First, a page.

Do you love it when students waste office hours with questions that don’t help them learn? Do you want to cultivate anxious emails from students sent at 3 in the morning? Do you want your students to wager their grades by guessing what you think is the most important material?
Then don’t tell your students what is going to be on the exam.
Students often have a perfectly normal question: What’s going to be on the exam?
In my opinion, the worst answer is “Anything is fair game for the exam, if it was mentioned in class.”
I should first confess that at some early point in my teaching career, I used to do this, or something along those lines. Why did I do this? I honestly don’t know, I think I was just teaching the way I was taught as a student, and the way that a lot of my peers were teaching.
This approach makes writing exams easy — you can just come up with obscure facts from the textbook or things mentioned in class as an aside — and then reward the students who happened to know these trivia. Sure, it’s easy, but it’s also crappy pedagogy.
I think a blanket answer of “anything covered in class” essentially amounts to hazing. Because this requires way, way more work from students than should be expected from a 3-unit class. Yes, even a challenging one like yours.
It is entirely legitimate for a student to be told the basis of their evaluation. Students take a course, and earn a grade. They should be made aware, as specifically as possible, the foundation for this grade before they do what it takes to earn it. The less they know about the basis of their evaluation, the less fair we are to our students.
The more specific you are about what is on the exam, the more transparent you are about how students should study and how they are evaluated. This level of specificity gives you control over the material that your students will study. I have heard colleagues frustrated that students aren’t focusing on studying the right material, or asking the right questions while studying. The more specific you are about what you want the students to learn, the less this becomes a problem.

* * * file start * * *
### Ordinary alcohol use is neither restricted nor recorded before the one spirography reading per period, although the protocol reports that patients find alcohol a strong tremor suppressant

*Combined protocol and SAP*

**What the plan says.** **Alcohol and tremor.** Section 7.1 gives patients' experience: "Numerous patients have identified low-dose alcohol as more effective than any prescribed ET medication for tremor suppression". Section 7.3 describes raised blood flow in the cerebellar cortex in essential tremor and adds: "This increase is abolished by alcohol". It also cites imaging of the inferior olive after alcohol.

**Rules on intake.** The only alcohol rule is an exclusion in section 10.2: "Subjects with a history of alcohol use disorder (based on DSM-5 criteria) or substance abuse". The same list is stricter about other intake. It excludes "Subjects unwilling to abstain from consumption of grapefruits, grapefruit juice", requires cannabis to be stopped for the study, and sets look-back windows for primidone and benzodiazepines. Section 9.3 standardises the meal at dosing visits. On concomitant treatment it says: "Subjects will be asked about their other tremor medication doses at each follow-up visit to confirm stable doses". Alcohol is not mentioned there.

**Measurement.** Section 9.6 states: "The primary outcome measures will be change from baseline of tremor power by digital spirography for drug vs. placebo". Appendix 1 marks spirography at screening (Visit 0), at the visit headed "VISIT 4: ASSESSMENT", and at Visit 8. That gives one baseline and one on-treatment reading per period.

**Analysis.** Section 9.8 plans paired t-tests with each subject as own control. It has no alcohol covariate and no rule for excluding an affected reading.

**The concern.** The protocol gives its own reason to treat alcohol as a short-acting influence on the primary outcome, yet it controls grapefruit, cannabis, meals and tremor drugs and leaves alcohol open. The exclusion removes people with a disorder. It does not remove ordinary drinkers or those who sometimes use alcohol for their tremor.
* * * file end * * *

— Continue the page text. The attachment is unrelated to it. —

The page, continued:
Vague expectations prevent students from focusing on the facts and concepts which are most important, and may lead to some students wasting their time on minutia. The more vague you are about what will be on the exam, the less control you have over what they study. When students worry about the mysterious contents of the exam, they aren’t focused on learning. Vagueness rewards academic savvy over actual learning. Our value in the classroom isn’t our mastery of content knowledge itself, but our expertise that allows us to parse the useful, meaningful and relevant. Asking the students to master too much information will result in no mastery at all.
In my first tenure-track job, I decided that the norm in my department — “anything can be on the exam” — was a bad thing. Since then, I’ve decided to design exams one of three different ways, all of which are designed to remove guesswork on the part of students:
- I give students a full list of potential exam questions in advance. I then select a subset of these questions for the exam itself, choosing at random, haphazardly, or with a specific rationale. Here is an example of one, from a non-majors Environmental Biology lecture course*.